This is a linguistic term "irrealis" but have not found it in any of the Grk grammars, etc. The only place I found that references it with any degree of depth was Wikipedia, and really do not use them as a reliable source.

Does anyone know if it is quoted or referenced by any authors other than articles in Notes on Linguistics produced by SIL.

The first hit coming up in my library is from Runge's "Greek Verb revisited", the book uses that expression about 20 times

2.3 Introduction to Mood

The category of mood is a little more complicated than tense and aspect. As our concern here is primarily on the distinction between tense/aspect, note a few illustrative examples. In English, mood is expressed through auxiliary or helping verbs. Consider example 3:

a. Actuality: He landed at Heathrow rather late.
b. Probability: She might arrive home by dinner if traffic is good.
c. Permission: You may substitute asparagus for the baked potato.
d. Ability: He can type 50 words per minute.

English modal auxiliary verbs can also express functions such as possibility, necessity, and obligation. For our current purposes, note that mood functions in a language to express a range of expressions, from describing a factual event (so-called realis), to describing something that is extrafactual (so-called irrealis). This irrealis category can express a possibility (e.g., “might,” “could”) or obligation (e.g., “should,” “must”). Greek has four moods: indicative (a realis mood used for statements/questions), the irrealis imperative (used for commands), subjunctive, and optative moods (expressing probability and possibility, respectively).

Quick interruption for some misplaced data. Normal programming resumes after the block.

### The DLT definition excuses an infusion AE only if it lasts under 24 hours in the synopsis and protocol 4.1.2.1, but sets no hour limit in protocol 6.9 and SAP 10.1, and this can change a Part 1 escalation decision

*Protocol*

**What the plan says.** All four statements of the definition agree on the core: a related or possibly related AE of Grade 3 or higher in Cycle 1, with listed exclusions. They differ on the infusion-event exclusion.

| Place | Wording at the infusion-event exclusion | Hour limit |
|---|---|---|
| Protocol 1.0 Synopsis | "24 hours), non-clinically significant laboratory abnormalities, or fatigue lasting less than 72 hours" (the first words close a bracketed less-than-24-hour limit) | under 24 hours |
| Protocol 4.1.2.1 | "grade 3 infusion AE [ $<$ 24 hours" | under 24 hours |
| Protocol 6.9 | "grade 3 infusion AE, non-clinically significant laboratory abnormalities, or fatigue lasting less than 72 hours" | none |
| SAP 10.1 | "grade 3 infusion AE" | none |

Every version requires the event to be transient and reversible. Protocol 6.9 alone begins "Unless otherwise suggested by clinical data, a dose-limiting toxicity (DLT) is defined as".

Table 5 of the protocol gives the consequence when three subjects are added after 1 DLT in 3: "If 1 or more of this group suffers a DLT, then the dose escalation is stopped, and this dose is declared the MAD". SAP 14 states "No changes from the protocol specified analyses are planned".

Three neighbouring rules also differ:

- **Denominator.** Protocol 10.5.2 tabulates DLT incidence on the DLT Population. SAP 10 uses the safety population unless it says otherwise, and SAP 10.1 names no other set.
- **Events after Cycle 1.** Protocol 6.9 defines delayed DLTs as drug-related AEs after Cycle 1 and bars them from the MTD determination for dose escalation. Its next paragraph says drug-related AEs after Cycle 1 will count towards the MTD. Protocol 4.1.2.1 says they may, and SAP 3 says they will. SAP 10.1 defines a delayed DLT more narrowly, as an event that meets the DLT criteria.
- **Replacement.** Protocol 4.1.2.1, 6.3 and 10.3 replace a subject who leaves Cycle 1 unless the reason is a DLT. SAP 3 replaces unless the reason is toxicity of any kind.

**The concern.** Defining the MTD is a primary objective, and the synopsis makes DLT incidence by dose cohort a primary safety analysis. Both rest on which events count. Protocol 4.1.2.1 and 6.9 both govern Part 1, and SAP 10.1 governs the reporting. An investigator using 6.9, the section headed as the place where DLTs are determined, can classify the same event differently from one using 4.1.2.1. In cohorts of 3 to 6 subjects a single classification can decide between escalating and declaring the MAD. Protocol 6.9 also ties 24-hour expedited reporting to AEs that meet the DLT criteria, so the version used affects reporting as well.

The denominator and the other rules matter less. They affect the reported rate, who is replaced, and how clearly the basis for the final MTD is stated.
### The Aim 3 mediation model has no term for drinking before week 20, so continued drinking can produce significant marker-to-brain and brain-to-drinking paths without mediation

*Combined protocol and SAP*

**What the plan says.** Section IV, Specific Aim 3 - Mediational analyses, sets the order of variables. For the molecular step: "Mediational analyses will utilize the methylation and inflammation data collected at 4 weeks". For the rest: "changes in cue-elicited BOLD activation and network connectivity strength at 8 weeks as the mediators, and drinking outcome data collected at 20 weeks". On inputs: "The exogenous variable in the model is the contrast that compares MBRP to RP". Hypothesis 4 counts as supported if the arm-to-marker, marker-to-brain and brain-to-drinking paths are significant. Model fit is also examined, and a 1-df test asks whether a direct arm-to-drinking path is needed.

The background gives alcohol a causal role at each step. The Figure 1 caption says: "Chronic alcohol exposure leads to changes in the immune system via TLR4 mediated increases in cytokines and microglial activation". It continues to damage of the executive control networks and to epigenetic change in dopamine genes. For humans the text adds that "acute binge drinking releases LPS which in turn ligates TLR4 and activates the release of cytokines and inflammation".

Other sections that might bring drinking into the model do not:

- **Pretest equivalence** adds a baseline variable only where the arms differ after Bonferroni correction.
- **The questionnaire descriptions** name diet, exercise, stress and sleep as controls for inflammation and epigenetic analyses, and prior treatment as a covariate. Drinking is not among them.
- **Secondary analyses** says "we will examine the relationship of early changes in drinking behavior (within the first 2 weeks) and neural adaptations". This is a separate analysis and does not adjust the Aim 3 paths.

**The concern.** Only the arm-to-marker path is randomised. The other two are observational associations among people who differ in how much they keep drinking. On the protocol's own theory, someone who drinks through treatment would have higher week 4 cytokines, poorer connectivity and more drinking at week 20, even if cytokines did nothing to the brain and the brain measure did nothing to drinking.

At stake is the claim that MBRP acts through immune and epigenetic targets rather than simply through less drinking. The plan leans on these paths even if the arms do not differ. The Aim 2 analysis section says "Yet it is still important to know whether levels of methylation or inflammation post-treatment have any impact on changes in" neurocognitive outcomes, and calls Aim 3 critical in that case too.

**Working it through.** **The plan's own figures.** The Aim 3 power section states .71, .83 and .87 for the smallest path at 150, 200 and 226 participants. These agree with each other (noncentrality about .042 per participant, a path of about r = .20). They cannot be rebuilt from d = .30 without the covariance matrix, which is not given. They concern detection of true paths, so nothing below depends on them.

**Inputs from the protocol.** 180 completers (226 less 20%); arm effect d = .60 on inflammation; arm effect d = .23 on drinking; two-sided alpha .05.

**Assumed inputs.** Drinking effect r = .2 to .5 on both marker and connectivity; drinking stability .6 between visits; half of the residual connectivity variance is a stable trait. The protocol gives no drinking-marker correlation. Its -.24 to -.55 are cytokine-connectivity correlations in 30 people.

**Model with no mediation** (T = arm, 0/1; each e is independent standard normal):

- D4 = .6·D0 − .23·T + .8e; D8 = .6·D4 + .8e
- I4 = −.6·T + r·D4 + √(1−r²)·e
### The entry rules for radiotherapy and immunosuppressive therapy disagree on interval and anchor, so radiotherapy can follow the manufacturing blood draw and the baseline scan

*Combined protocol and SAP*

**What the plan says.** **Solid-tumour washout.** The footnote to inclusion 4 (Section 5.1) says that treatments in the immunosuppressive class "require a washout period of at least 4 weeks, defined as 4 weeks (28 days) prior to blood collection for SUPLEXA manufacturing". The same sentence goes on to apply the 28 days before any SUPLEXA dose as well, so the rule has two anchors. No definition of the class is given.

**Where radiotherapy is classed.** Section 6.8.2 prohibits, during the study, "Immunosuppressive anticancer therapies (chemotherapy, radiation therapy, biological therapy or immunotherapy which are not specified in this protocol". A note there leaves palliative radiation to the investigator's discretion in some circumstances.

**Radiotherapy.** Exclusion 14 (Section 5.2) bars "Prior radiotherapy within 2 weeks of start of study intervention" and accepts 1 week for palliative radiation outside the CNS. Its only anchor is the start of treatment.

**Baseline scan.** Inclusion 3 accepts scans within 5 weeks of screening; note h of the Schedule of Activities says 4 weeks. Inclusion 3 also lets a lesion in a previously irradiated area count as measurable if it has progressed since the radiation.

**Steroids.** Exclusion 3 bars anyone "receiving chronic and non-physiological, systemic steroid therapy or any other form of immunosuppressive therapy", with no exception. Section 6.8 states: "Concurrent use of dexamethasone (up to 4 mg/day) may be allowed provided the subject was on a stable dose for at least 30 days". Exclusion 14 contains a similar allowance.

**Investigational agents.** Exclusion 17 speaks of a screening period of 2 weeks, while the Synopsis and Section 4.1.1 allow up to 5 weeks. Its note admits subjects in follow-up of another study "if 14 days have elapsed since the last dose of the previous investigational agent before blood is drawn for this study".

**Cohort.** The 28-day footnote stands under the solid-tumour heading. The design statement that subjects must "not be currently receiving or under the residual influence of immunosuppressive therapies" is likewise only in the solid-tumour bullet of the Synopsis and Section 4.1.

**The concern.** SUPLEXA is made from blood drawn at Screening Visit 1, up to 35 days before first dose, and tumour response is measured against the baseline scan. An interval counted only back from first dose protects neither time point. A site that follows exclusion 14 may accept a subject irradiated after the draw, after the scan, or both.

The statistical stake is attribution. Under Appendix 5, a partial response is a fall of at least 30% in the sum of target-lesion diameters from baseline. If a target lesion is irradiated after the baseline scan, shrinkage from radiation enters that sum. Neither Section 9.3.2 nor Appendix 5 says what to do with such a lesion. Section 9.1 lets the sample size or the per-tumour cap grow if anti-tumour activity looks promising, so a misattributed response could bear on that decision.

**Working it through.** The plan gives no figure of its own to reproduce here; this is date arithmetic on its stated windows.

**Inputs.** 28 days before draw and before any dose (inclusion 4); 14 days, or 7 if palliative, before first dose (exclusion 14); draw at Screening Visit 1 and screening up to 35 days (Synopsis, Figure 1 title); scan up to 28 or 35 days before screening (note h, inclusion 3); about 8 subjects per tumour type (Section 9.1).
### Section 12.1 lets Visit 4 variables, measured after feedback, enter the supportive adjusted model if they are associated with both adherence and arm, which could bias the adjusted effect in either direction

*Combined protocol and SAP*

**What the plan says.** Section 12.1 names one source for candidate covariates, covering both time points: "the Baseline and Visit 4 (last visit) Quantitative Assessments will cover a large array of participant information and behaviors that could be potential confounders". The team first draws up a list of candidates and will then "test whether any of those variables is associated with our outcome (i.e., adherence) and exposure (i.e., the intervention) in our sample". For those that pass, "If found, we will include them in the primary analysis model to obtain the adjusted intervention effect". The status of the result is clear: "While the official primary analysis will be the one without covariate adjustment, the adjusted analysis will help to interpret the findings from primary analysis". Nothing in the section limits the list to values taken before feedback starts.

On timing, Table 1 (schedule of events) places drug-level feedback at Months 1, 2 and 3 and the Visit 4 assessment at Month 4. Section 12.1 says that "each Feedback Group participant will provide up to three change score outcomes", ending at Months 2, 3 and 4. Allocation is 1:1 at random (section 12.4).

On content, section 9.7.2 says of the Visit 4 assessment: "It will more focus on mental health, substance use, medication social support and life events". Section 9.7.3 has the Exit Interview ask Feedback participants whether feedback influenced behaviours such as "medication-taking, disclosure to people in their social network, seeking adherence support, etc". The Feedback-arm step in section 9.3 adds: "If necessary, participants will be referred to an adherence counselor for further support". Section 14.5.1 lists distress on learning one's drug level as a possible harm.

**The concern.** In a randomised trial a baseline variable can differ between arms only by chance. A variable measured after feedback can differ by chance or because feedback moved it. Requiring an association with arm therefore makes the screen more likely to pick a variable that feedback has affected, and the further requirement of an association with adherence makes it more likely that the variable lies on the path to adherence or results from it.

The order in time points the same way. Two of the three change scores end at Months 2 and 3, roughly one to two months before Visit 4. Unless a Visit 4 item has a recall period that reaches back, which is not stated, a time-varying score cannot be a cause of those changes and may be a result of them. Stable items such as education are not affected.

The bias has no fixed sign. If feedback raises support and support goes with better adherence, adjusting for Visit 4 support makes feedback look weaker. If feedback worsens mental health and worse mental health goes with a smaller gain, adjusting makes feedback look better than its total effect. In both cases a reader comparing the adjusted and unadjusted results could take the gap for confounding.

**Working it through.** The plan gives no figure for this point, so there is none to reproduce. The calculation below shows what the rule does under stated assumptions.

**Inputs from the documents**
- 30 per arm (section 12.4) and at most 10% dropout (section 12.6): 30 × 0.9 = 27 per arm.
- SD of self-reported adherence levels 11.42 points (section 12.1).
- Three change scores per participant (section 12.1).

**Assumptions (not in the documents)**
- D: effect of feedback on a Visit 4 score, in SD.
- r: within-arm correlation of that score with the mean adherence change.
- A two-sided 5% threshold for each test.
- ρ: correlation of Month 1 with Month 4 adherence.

FWIW, I think that many authors might refrain from using the Latin-based technical term "irrealis" and may speak about something "unreal" (e.g. Siebenthal, the author of my German-language Greek Grammar uses "Irrealis" and links his chapter to sections 313-129 of Zerwick's Grammar, where the term does not appear - in fact, only in one footnote in section 311 citing Blass-Debrunner's German edition, which did not make it in to the English translation! - see that Zerwick uses "unreal" in quotation marks to indicate it's a technical term:

  

Thanks for the info- don't have Runge's work, guess I'll invest in it later, but from what I read the Wikipedia site was accurate so I'll reference it..

Again thanks for your time.

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Keep Smiling 4 Jesus :) | Forum Activity | Replied: Mon, Nov 20 2017 6:34 AM

Whyndell Grizzard:
Does anyone know if it is quoted or referenced by any authors other than articles in Notes on Linguistics produced by SIL.

Moulton => https://ref.ly/logosres/mht1?ref=Page.p+199&off=1171

Noted "irrealis" is mentioned more in Semitic grammars. Also added Runge's "Greek Verb revisited" to my wish list.

Keep Smiling Smile

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Whyndell Grizzard | Forum Activity | Replied: Mon, Nov 20 2017 8:07 AM

KS4J- thanks changed my search to "all text/ all resources" got 367 hits in 74 resources.